After protest over microplastics, Co-op eventually launches its own plastic-free tea bags
In the battle against the global plastic tide, mass-produced tea bags became an unlikely goal when it emerged that the industry-standard seal that helps maintain their shape is made of polypropylene and is not biodegradable. The delay in the plans of the Co-op illustrates the difficulties of manufacturing alternatives that do not collapse or disintegrate in the cup.
Following pressure from a high-profile national request, major tea brands and supermarkets have publicly committed to transitioning to plastic-free tea bags, but it takes longer than anticipated to make the changes. Microplastics found in unborn baby placentasContinue readingThe Co-op, which sells 367 million tea bags annually, announced in January 2018 that it was in the final phases of dev. The new bags were supposed to go on sale by the end of the year, but a supplier change caused delays as a number of prototypes failed to withstand testing. Last year, after test results reported in New Scientist revealed that a single bag releases billions of microplastic particles into each cup, tea drinkers were advised to stay away from plastic-containing tea bags. A team of Canadian researchers from McGill University in Montreal found that at a brewing temperature of 95 ° C, steeping a plastic tea bag in a single cup releases about 11. Efforts by major brands to turn to plastic-free alternatives were thwarted by restrictions on Covid-19. In November, Yorkshire Tea, which is part of Harrogate’s Taylors and substitutes oil-based plastic with plant-based plastic called PLA in its tea bags, revealed that it had moved to just one-fifth of its products.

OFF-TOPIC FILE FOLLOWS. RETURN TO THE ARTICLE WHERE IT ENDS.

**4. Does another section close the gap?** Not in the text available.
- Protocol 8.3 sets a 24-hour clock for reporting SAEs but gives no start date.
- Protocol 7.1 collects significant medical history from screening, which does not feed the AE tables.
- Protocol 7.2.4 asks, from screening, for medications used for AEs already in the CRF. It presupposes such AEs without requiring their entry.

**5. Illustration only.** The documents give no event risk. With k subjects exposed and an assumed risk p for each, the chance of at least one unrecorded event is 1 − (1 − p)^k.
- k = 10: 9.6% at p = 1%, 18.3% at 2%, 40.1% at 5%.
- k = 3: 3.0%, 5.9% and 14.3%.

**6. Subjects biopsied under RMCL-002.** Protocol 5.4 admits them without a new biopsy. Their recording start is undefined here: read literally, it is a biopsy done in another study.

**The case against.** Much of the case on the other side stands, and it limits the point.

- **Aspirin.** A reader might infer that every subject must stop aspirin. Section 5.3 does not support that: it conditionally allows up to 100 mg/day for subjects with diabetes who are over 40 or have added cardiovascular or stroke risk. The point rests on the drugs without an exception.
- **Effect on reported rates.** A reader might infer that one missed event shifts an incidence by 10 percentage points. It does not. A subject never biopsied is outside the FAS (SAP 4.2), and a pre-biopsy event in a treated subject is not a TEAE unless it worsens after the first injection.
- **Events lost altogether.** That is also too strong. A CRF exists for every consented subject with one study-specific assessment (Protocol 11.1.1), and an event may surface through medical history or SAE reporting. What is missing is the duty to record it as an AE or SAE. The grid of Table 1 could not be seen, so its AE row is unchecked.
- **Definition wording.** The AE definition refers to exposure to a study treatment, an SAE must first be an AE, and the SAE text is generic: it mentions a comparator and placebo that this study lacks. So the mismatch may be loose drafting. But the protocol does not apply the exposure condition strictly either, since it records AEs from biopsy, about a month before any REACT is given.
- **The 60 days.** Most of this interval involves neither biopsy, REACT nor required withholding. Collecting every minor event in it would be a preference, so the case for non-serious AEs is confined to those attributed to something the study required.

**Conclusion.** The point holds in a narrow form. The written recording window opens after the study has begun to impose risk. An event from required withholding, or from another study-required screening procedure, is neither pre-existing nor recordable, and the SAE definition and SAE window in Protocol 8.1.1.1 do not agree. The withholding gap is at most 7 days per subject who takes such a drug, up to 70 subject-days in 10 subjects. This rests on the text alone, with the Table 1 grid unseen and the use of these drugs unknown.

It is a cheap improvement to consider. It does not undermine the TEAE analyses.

The transition to biodegradable pyramid tea bags was completed by Unilever-owned PG Tips – the UK’s largest tea company – in July and is now withdrawing the plastic wrapping from its boxes. It hasn’t been without its challenges, but we’re pleased to be the first big tea brand to deliver a truly biodegradable tea in a plant-based packaging,” said Fiachra Moloney, Unilever UK and Ireland’s tea director. Greenpeace UK’s Sam Chetan-Welsh, said, “Plastic is everywhere – in our oceans, in the food we consume and in the air we breathe – but scientists are only beginning to understand it.